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Erik Burgess, Published January 16 2014

MnDOT looks to improve congested south Moorhead I-94 ramps with 'diverging diamond'

MOORHEAD – State traffic officials are planning a big renovation of the busy Interstate 94 interchange at Eighth Street here, and their preferred option is one that might have drivers scratching their heads.

It’s called the “diverging diamond,” and it throws to the curb the eternal American driving rule of “stay right.” In the diamond format, drivers temporarily cross to the other side of the road and then back to their original lanes.

The Minnesota Department of Transportation has been planning an I-94 interchange renovation for years. Construction would likely start and be completed in 2016.

The oft-congested interchange needs to be redone to improve efficiency and ultimately safety, said project manager Seth Yliniemi.

MnDOT estimates about 76,200 vehicles travel through the interchange every day, making it the fourth-busiest intersection in the Fargo-Moorhead metro, according to the F-M Metropolitan Council of Governments.

As construction is happening, Yliniemi said crews should be able to get the work done without shutting down the busy interchange.

“There’s going to be pretty major delays through there, but at this time we haven’t really taken a hard look at the (construction) staging,” he said.

The diamond option, while strange, is MnDOT’s preferred plan. At a cost of roughly $4 million, it’s the cheapest of the three alternatives that will be presented during a public meeting from 5 to 7 p.m. Jan. 23 at the Courtyard by Marriott in south Moorhead.

If the diverging diamond is selected, it would be the fourth such interchange in the state. Others are in Elk Run, St. Cloud and Bloomington.

The design was first built in 2009 and is becoming more popular because it allows cars to turn left without crossing oncoming traffic, Yliniemi said.

With a diamond layout, cars traveling northbound on Eighth Street would hit a traffic light just before the bridge that crosses over I-94. They could turn right before the light to head east on I-94, or they could continue through the light, crossing over to the left side of the bridge.

Once on the left side of the bridge, drivers could make an unencumbered left turn to go westbound on I-94, much like making a left turn from a one-way onto another one-way.

“It makes it more efficient and safer because you eliminate those left-hand turn conflicts,” Yliniemi said.

Those who don’t want to enter I-94 would hit another light on the other side of the bridge, and then cross back over to the right side of the road to continue going north.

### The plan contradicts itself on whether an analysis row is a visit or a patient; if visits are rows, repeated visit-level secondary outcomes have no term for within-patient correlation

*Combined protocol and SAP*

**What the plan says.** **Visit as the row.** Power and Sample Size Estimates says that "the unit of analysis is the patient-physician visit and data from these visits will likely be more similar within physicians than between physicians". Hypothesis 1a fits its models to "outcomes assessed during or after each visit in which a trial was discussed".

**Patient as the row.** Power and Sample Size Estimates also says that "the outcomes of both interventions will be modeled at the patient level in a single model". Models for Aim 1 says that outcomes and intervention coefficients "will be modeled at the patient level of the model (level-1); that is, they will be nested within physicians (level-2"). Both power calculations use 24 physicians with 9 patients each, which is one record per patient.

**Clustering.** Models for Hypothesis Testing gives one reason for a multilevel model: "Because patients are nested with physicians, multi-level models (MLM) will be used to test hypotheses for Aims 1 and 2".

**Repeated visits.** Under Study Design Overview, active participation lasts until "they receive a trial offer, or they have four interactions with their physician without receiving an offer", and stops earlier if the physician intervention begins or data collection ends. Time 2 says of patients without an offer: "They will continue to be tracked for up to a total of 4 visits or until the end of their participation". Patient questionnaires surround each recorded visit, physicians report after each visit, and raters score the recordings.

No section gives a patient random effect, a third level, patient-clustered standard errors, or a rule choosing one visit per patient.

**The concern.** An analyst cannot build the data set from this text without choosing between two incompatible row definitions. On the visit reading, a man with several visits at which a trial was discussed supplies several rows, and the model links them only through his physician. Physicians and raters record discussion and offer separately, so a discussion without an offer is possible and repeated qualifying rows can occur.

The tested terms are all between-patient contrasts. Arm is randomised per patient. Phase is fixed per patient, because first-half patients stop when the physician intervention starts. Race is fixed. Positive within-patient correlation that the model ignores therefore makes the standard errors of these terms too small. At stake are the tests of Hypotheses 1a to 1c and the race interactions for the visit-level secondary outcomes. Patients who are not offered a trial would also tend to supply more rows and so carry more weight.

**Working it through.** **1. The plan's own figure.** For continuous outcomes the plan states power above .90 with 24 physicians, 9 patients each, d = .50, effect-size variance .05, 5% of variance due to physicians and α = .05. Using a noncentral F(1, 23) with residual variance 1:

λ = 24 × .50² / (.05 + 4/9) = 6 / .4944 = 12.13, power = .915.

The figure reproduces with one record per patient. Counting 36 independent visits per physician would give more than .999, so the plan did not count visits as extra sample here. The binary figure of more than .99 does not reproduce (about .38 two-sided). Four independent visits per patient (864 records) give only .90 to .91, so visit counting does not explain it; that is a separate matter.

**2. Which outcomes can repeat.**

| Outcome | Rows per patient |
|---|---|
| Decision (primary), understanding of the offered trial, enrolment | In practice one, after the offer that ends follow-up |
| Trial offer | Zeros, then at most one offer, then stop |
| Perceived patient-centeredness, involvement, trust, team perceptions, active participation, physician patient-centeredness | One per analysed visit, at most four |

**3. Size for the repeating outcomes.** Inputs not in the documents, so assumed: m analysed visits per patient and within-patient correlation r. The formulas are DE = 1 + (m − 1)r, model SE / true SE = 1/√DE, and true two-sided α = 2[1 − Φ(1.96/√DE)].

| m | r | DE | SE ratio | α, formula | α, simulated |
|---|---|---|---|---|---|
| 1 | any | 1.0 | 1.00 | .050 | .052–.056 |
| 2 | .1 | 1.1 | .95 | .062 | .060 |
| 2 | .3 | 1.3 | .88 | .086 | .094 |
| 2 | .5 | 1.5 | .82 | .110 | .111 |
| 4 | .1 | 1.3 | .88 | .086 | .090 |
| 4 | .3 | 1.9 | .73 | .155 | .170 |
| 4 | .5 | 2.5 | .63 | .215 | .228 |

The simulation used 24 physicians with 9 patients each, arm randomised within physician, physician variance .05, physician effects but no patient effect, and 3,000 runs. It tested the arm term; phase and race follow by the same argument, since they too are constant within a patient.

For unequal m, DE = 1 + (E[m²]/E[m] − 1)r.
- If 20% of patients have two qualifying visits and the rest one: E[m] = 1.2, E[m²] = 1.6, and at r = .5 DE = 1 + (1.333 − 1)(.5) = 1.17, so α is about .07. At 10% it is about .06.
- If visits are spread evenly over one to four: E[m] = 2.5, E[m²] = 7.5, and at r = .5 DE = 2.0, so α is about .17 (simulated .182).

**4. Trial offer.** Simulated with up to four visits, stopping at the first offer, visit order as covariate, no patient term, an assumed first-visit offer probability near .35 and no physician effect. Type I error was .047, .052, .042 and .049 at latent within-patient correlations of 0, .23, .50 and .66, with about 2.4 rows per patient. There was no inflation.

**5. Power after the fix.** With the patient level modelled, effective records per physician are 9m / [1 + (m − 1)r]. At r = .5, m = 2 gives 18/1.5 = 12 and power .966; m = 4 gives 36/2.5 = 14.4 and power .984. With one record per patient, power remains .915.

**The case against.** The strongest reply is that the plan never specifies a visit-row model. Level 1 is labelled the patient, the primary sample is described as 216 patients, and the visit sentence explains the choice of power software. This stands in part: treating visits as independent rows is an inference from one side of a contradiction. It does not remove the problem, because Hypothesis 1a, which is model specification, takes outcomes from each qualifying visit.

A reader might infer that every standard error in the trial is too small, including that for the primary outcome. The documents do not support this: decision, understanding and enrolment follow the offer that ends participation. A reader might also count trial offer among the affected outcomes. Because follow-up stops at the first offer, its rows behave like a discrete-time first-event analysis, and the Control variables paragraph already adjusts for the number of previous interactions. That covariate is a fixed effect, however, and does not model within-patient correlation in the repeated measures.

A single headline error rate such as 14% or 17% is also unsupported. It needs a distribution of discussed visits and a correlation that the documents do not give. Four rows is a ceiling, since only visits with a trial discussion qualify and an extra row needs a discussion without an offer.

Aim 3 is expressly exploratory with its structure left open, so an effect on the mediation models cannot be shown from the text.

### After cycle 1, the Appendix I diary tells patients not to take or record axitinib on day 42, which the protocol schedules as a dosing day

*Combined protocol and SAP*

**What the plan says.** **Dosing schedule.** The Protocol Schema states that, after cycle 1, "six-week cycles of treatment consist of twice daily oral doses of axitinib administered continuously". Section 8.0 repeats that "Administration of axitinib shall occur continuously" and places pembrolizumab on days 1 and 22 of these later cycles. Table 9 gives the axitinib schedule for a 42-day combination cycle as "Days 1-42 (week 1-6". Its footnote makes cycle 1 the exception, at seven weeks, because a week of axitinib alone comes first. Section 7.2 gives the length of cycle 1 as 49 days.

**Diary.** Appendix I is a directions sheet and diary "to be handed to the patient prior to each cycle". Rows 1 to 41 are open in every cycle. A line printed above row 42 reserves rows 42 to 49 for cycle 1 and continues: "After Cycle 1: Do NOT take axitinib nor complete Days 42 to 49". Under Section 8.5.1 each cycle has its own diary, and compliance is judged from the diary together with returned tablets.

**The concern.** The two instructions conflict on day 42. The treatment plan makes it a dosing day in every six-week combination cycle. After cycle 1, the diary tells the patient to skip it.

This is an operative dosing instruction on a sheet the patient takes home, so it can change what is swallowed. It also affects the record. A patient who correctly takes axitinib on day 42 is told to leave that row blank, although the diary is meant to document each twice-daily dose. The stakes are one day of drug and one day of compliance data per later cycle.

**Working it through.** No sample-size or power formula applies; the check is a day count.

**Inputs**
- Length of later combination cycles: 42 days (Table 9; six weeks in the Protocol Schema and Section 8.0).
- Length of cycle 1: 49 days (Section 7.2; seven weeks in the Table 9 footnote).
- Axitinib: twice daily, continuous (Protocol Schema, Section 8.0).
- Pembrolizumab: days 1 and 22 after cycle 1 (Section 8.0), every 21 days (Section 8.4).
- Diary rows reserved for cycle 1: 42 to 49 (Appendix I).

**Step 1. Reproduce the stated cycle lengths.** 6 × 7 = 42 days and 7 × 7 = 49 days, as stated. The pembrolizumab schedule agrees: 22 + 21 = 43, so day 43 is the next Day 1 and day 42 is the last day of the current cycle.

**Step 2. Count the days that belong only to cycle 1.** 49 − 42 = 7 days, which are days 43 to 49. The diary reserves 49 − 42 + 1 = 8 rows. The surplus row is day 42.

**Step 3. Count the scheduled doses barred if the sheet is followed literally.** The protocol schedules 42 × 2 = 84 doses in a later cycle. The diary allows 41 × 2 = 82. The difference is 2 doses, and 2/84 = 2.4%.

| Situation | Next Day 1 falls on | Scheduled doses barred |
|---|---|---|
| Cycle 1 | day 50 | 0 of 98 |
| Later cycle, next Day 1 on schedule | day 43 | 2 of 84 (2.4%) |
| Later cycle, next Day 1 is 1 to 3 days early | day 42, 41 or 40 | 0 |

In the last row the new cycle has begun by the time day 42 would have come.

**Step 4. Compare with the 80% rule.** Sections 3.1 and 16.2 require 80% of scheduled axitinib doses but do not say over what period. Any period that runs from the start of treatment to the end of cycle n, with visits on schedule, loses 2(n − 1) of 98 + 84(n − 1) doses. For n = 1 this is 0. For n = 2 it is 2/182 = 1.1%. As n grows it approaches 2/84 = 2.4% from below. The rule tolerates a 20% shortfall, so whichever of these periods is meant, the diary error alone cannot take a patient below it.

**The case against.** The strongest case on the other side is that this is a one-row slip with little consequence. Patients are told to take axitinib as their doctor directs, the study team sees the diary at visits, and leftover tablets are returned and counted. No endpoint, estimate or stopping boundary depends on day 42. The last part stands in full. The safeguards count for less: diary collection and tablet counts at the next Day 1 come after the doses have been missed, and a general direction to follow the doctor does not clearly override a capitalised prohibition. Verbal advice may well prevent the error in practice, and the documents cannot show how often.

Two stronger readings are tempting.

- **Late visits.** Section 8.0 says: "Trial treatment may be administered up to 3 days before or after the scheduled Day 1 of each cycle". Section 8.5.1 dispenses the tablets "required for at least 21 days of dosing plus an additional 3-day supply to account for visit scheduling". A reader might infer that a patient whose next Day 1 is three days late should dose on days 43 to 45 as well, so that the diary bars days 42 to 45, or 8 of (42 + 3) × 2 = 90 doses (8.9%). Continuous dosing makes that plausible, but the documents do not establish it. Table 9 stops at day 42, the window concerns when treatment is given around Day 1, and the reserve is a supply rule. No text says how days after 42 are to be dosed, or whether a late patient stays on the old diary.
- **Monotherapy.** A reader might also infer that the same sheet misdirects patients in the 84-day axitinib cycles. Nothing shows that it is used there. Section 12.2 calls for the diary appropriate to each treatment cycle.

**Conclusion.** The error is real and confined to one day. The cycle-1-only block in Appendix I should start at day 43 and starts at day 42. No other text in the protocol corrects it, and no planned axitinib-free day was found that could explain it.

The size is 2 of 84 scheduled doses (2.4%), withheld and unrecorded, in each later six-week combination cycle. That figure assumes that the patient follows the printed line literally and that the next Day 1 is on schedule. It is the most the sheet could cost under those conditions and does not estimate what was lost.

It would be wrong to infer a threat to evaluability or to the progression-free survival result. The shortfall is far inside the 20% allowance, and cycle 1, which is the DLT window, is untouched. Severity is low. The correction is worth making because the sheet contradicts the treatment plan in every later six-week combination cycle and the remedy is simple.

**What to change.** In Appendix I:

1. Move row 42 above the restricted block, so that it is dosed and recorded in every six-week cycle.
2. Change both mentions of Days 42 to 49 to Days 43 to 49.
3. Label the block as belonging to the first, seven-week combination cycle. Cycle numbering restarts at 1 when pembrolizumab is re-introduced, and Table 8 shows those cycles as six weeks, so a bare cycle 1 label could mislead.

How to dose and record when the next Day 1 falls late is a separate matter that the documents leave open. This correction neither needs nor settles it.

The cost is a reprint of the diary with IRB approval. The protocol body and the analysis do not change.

The diamond model is also efficient, Yliniemi said, because traffic leaving I-94 to come into Moorhead would be faced with a fork and could go left or right without facing oncoming traffic.

“It doesn’t look as crazy (in real life) as it looks from above,” MnDOT spokesman Jerimiah Moerke said, referring to the schematic.

If it all sounds too confusing, breathe easy. MnDOT will have some instructional simulations at the public meeting Thursday. There are also two other options on the table that, while more expensive, are more traditional.

One is called the “northeast loop,” which would allow northbound traffic on Eighth Street to turn right after the bridge and enter a cloverleaf-style on-ramp to head west on I-94. Drivers now have to turn left across traffic to do this. That option costs an estimated $5.8 million.

The final option is a $7.5 million “partial cloverleaf,” which would have the same on-ramp as the northeast loop plan but would add another ramp for southbound traffic on Eighth Street to turn right and loop into eastbound I-94.

The project’s cost will be split 80/20 between federal and state dollars, respectively, Yliniemi said. All plans are preliminary.

No matter the option chosen, Yliniemi said I-94 will gain a third lane in each direction between the Eighth Street and 20th Street interchanges.

City Engineer Bob Zimmerman said the four-lane stretch of I-94 inside city limits is problematic because if there’s an accident and one lane has to be closed, traffic can be clogged for miles.

“It functions fine with two lanes, but it’s that close to capacity where if you lose one of those lanes, it just kind of all blows up,” Zimmerman said.

A final plan will be chosen and further developed after Thursday’s open house. Another open house will likely be scheduled in late spring or early summer to go over more details of the final plan, Yliniemi said.

The project will likely be bid out for construction in fall 2015.

If you go

What: Minnesota Department of Transportation public meeting

When: 5-7 p.m. Jan. 23

Where: Courtyard by Marriott, 1080 28th Ave. S., Moorhead

Info: MnDOT discuss and take comments on three proposed plans for renovating the Interstate 94 and Eighth Street interchange.

Readers can reach Forum reporter Erik Burgess at (701) 241-5518